U.S. EPA, DOT announce notice of intent to increase automotive fuel efficiency

Jan. 1, 2020
The U.S. Department of Transportation's (DOT) National Highway Traffic Safety Administration (NHTSA) and the U.S. Environmental Protection Agency (EPA) issued a Notice of Intent (NOI) Oct. 1, 2010, regarding fuel economy and greenhouse gas (GHG) emis
The U.S. Department of Transportation's (DOT) National Highway Traffic Safety Administration (NHTSA) and the U.S. Environmental Protection Agency (EPA) issued a Notice of Intent (NOI) Oct. 1, 2010, regarding fuel economy and greenhouse gas (GHG) emissions standards for cars and small trucks manufactured between the year 2017 and 2025.

According to the EPA, this national program continues the administration's commitment to reduce greenhouse gas emissions, increase fuel efficiency and reduce U.S. dependence on foreign oil. The EPA claims the initiative will help make it possible for manufacturers to build a single national fleet of cars and light trucks that satisfies all federal and California standards, while ensuring that consumers have a full range of vehicle choices.

NHTSA, the EPA and the California Air Resources Board (CARB) made an interim technical assessment that details different potential outcomes. The assessment, developed through extensive dialogue with automobile manufacturers and suppliers, non-governmental organizations, state and local governments, and labor unions, takes into consideration the costs and effectiveness of applicable technologies, compliance flexibilities available to manufacturers, potential impacts on auto industry jobs, and the infrastructure needed to support advanced technology vehicles.

The EPA and DOT state in the technical assessment that they will issue an interim report in November with further details regarding the new fuel economy standards for vehicles manufactured in 2017 and afterward.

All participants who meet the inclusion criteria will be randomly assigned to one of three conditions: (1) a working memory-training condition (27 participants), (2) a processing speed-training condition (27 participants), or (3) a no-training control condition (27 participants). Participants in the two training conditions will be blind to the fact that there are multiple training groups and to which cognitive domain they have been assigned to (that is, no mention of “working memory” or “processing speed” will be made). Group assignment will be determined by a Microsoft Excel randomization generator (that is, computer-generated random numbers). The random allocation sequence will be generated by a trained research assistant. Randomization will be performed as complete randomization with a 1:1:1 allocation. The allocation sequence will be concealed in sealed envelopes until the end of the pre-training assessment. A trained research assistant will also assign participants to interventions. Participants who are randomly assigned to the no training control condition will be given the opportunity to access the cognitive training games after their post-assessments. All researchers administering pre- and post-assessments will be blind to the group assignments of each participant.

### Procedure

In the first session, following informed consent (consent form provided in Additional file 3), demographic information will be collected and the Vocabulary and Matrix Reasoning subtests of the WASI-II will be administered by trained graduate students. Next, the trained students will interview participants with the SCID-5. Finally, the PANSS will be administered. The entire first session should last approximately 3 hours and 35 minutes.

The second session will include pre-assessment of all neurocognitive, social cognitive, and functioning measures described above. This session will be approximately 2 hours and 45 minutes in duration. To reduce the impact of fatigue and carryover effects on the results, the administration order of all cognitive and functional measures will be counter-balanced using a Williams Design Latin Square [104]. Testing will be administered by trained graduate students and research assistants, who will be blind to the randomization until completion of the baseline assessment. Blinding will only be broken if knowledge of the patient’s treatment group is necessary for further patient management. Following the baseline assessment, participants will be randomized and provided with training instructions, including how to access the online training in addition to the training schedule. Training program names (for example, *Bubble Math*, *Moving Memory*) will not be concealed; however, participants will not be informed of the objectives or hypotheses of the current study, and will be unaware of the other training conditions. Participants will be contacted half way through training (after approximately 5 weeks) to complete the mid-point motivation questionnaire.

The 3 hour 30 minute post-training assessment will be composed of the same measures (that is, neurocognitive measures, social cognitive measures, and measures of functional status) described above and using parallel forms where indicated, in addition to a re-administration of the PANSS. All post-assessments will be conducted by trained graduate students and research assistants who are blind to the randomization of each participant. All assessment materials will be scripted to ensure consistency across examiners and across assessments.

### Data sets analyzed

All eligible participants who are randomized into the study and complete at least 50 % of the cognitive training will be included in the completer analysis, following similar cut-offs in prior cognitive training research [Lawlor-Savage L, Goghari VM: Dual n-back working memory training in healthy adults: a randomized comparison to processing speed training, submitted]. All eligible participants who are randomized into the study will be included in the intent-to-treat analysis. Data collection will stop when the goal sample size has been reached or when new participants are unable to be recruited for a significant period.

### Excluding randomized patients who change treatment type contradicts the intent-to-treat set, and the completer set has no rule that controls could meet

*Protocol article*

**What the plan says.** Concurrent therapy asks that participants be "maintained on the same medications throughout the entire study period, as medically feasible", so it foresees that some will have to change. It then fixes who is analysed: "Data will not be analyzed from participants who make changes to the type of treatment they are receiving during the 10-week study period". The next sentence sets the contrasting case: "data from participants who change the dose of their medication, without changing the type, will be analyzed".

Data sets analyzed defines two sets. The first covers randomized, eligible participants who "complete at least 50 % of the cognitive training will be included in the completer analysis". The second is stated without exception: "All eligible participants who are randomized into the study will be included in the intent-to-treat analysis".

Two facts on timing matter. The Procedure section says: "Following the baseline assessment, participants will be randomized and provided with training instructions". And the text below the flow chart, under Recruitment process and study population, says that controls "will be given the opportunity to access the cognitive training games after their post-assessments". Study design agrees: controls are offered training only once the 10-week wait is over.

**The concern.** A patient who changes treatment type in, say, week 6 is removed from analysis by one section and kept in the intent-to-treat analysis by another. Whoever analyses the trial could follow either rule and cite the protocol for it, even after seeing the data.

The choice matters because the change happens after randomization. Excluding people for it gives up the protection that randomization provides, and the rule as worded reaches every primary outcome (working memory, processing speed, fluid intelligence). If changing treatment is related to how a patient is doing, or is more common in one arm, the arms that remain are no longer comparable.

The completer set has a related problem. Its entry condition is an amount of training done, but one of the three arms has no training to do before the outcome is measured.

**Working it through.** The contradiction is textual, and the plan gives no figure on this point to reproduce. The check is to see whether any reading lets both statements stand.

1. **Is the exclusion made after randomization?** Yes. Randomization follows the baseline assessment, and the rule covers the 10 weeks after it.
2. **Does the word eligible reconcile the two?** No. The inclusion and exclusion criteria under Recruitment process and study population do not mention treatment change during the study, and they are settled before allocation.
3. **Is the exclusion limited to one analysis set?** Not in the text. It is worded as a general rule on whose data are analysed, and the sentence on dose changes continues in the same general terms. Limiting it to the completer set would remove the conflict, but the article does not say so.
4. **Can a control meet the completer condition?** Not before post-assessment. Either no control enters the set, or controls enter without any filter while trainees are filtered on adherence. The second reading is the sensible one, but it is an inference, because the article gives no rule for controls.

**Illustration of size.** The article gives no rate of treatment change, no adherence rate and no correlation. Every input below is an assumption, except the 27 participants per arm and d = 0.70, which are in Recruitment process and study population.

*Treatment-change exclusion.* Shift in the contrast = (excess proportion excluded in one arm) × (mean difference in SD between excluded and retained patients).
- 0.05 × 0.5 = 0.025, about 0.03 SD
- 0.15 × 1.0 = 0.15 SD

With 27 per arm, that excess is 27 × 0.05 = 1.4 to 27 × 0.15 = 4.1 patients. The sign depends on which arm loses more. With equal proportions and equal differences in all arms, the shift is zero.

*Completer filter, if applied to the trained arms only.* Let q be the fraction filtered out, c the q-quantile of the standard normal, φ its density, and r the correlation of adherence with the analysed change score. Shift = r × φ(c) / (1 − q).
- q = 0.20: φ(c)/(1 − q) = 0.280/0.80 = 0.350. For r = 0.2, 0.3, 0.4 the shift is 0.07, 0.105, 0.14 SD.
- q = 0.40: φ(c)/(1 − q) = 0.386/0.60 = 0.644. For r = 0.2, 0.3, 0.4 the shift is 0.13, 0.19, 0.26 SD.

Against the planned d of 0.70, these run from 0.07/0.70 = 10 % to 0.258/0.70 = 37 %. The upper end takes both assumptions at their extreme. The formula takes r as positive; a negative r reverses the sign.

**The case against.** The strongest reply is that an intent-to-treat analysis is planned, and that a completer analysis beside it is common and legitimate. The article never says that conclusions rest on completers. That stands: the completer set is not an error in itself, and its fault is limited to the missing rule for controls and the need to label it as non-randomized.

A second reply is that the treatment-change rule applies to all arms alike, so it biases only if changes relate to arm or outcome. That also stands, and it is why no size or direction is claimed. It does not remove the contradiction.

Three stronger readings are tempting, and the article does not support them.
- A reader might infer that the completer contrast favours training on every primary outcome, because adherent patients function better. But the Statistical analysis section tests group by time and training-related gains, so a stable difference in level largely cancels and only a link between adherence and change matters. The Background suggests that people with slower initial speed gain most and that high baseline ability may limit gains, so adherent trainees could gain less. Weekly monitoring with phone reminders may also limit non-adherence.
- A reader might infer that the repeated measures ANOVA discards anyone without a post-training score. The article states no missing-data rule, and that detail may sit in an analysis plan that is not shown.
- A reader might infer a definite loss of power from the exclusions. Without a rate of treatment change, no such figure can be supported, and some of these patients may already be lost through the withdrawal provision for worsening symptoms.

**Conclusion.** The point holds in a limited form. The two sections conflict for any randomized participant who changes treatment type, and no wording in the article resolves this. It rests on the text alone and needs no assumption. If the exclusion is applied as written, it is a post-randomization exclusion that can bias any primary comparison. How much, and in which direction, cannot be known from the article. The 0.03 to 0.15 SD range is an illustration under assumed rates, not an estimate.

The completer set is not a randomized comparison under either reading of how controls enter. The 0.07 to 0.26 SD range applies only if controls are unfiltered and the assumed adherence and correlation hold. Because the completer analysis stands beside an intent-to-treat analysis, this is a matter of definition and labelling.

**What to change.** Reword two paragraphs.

The final rule for the intended standards is scheduled for almost two years from now, and there are several things that will determine how extensive the restrictions will be. One of these major factors is the extent of time it takes for the automotive industry to develop electric vehicles and other advanced technology. Currently there are 245 million registered vehicles in the United States.

Only 1.6 million of these vehicles are hybrids, and only 33,000 of those are fully electric. Currently, cars are required to attain 27.5 miles per gallon. The EPA announced just last year fuel economy standards that increase the current average mpg required from 27.5 to 35.5 by 2016. The administration expects to have a final rule by July 2012.



Lisa Jackson, EPA administrator, said: "Continuing the successful clean cars program will accelerate the environmental benefits, health protections and clean technology advances over the long term. In addition to protecting our air and cutting fuel consumption, a clear path forward will give American automakers the certainty they need to make the right investments and promote innovations. We will continue to work with automakers, environmentalists and other stakeholders to encourage standards that reduce our addiction to foreign oil, save money for American drivers and clean up the air we breathe."

Mary D. Nichols, CARB chairman, wrote a letter to both Jackson and Ray LaHood, DOT secretary, congratulating them on the release of the Notice of Intent to Conduct a Joint Rulemaking to establish GHG emission standards for 2017-25 model passenger vehicles. Nichols said: "It is our hope that together we can work for adoption of federal greenhouse gas emission standards that will meet California and our state partners' needs, and will result in a nationwide fleet of cleaner, more- cost-effective vehicles that will meet both federal and state emission requirements."

The Detroit News reports that the potential requirements are greater than twice the current fuel economy standard, and that the toughest of these requirements could add $3,500 to the cost of an automobile, or up to $50 billion annually for what American consumers pay for new vehicles. View the EPA chart on www.TakingTheHill.com to see cost estimates and overall fuel savings associated with each of the government's stated options.

The full text of the EPA's Notice of Intent, the Interim Joint Technical Assessment Report, and Nichol's letter to the EPA and DOT are also available on ASA's legislative website, www.TakingTheHill.com.

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